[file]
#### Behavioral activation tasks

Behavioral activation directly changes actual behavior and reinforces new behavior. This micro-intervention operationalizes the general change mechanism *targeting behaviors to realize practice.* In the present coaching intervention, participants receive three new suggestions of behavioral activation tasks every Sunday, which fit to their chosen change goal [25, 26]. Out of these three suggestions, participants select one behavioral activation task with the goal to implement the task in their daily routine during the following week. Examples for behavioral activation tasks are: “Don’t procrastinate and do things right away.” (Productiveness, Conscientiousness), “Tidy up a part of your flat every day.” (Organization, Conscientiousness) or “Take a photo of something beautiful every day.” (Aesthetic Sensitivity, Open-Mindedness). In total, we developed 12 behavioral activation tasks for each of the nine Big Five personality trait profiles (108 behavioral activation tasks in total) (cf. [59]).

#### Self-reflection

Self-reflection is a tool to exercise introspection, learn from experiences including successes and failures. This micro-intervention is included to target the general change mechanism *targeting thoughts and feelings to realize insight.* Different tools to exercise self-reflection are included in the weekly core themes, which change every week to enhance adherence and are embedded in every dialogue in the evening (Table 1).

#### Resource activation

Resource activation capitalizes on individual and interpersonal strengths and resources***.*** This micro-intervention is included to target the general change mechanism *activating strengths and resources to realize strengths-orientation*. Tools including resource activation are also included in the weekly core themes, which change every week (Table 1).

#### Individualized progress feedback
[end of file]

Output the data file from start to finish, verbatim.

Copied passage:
#### Behavioral activation tasks

Behavioral activation directly changes actual behavior and reinforces new behavior. This micro-intervention operationalizes the general change mechanism *targeting behaviors to realize practice.* In the present coaching intervention, participants receive three new suggestions of behavioral activation tasks every Sunday, which fit to their chosen change goal [25, 26]. Out of these three suggestions, participants select one behavioral activation task with the goal to implement the task in their daily routine during the following week. Examples for behavioral activation tasks are: “Don’t procrastinate and do things right away.” (Productiveness, Conscientiousness), “Tidy up a part of your flat every day.” (Organization, Conscientiousness) or “Take a photo of something beautiful every day.” (Aesthetic Sensitivity, Open-Mindedness). In total, we developed 12 behavioral activation tasks for each of the nine Big Five personality trait profiles (108 behavioral activation tasks in total) (cf. [59]).

#### Self-reflection

Self-reflection is a tool to exercise introspection, learn from experiences including successes and failures. This micro-intervention is included to target the general change mechanism *targeting thoughts and feelings to realize insight.* Different tools to exercise self-reflection are included in the weekly core themes, which change every week to enhance adherence and are embedded in every dialogue in the evening (Table 1).

#### Resource activation

Resource activation capitalizes on individual and interpersonal strengths and resources***.*** This micro-intervention is included to target the general change mechanism *activating strengths and resources to realize strengths-orientation*. Tools including resource activation are also included in the weekly core themes, which change every week (Table 1).

#### Individualized progress feedback